aftervirtueAlasdair MacIntyre is widely credited with restoring the category of ‘story’ or ‘narrative’ to the forefront of the discussion in meta-ethics. In his influential work After Virtue (1981) he set out his argument for the bankruptcy of most modern ethical theories such as utilarianism and Rawlsian contractarianism and the necessity of recovering an Aristotelian-Thomistic virtue-ethics set within a narrative framework. Among other things, MacIntyre argues that the virtues, those moral practices and habits that characterize the just person, only make sense within a narrative framework because all human action is essentially historical in character–it is historically-enacted and historically-motivated. That is an inescapable feature of human life–whether pagan, post-Enlightenment liberal, or orthodox Christian, we live out of the stories and narratives we tell ourselves. Even the most postmodern among us, suspicious of the various master narratives told to us by modernity, are still living in the sort of story that includes moderns trying to control us through master narratives. Indeed, it is commonly suggested that instead of the idea of the “worldview”, a narrative-identity is a more useful conception for understanding the comprehensive perspective through which we approach moral action in the world.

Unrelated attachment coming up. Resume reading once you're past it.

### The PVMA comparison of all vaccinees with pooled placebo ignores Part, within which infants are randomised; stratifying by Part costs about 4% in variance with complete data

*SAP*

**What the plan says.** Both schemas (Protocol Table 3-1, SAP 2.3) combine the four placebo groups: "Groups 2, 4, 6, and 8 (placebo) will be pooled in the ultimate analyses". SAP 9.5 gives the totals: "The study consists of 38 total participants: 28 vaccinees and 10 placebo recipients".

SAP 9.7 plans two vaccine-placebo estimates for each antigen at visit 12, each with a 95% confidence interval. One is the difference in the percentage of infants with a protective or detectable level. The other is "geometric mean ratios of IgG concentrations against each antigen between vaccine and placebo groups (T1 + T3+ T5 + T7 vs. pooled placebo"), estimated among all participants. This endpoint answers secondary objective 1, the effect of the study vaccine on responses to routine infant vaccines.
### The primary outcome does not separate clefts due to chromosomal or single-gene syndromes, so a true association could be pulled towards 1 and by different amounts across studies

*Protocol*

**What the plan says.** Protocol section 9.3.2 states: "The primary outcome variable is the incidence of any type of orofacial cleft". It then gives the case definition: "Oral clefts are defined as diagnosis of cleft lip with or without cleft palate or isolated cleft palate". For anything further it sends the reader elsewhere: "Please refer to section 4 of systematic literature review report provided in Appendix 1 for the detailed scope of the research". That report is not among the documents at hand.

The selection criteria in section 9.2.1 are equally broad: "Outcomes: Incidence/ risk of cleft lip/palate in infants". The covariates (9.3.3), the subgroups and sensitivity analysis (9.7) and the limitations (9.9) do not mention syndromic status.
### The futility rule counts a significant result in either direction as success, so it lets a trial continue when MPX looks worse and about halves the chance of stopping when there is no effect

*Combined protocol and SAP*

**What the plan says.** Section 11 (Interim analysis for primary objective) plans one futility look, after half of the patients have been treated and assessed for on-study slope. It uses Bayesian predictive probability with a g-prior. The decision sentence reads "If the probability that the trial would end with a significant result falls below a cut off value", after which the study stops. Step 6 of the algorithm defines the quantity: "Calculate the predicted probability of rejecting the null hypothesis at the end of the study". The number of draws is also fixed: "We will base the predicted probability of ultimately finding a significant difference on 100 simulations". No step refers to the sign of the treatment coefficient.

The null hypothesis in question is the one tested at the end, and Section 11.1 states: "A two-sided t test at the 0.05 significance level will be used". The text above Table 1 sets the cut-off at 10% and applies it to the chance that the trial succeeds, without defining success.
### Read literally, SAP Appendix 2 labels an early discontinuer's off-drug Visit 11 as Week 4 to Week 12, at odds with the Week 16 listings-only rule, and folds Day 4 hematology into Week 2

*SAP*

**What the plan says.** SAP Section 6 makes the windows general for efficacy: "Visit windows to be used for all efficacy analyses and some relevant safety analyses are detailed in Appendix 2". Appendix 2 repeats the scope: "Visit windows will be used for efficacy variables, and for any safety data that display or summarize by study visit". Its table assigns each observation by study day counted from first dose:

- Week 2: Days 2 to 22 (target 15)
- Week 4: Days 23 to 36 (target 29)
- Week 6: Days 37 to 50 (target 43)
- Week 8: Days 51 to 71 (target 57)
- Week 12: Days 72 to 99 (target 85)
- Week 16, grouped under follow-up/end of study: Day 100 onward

Now, none of this is all that new. Why bring it up? Simply to introduce a few loosely connected quotes and notes on the importance of narrative for Christian reflection on the moral life that ought to be kept in mind. One is cautionary, the other couple are complementary and, after thinking on them, can be classified under the rubric of Creation, Sin, and Redemption.